• Boarding houses or hostels

• Brothels

• Specialised student accommodation

• Any property subject to a rental guarantee (display homes and state and federal government properties are acceptable however)

• Any property that is subject to a ‘two tier’ market

• Home units attached to management rights of the complex

• Any property located in a flood zone greater than 1:100 year frequency

• Any property located on a contaminated site, or land holding greater than 40 hectares (100 acres)

• Any property that is used for the purpose of farming

• Specialised or unique dwellings

• ‘Over 55?s dwellings

• Property with a capital value less than $60,000 (land and improvements)

• Any property that will require developments of more than two dwellings on it

• Boundary of property located within 50 metres of high voltage transmission lines

• Properties with partly finished construction work

• Serviced apartments

• Studio apartments or bedsitters

• Any property located on a island that is not accessible by road

• Any property with a ‘lease for life’ covenant on the title

SMSF purchasers should seek advice before committing to a property contract, as the rules are tight.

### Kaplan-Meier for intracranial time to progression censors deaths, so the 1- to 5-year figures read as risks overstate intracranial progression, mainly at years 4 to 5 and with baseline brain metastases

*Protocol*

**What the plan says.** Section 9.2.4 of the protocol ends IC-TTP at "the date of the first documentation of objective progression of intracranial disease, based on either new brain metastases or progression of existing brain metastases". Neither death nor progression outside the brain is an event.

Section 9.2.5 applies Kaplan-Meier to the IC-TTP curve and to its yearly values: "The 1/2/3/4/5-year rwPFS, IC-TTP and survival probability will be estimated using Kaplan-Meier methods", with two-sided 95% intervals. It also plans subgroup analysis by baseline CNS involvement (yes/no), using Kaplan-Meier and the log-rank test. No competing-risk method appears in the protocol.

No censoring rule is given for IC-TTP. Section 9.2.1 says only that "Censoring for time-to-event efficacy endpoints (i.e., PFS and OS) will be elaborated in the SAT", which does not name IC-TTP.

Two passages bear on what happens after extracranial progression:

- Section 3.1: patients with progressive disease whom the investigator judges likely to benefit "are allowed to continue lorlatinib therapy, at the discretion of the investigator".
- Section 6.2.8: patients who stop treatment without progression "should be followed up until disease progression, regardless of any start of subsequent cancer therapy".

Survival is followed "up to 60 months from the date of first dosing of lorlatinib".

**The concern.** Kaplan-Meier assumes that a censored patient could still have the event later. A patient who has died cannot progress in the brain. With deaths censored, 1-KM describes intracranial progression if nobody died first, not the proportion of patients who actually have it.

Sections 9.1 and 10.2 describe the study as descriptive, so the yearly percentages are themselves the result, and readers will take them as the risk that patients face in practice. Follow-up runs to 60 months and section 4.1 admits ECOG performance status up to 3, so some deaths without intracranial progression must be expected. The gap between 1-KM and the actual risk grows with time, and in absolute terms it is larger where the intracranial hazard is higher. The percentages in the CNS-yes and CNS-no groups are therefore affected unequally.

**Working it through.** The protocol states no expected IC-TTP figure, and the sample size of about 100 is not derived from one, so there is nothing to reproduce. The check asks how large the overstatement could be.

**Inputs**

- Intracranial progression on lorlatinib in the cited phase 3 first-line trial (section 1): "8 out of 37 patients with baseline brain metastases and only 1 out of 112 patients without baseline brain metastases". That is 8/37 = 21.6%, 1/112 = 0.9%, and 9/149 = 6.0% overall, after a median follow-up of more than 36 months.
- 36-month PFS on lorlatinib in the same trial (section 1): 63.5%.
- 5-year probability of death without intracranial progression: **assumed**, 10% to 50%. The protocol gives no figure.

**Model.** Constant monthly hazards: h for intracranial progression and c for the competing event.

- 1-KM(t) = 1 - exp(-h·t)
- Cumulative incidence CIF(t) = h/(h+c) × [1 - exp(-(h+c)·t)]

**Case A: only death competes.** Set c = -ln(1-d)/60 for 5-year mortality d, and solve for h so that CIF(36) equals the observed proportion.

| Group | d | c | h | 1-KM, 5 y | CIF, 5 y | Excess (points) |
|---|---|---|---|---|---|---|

As always, do your homework!

By Paul Osborne
Tuesday, 07 May 2013


Affordable units to house non-mine workers

BHP-Billiton Mitsubishi Alliance (BMA) says new affordable housing properties in central Queensland will be used to lure non-mining workers to the region.

The company, along with the Isaac Regional Council, has built 16 units in Moranbah and Dysart, south-west of Mackay, for low to medium income earners.

BMA asset president Steve Dumble says given the amount of projects his company has in central Queensland, it needs to ensure the local infrastructure can support the demand for large-scale mining.

“We’ve invested a significant amount of money – $100 million over the last two years in a range of community infrastructure,” he said.

“We’re investing on a number of fronts in spite of the tough economic circumstances at the moment because we have a lot at stake.

“We want to make these towns and central Queensland attractive places to work.”

He says the new units will be available for people not working in the mining industry.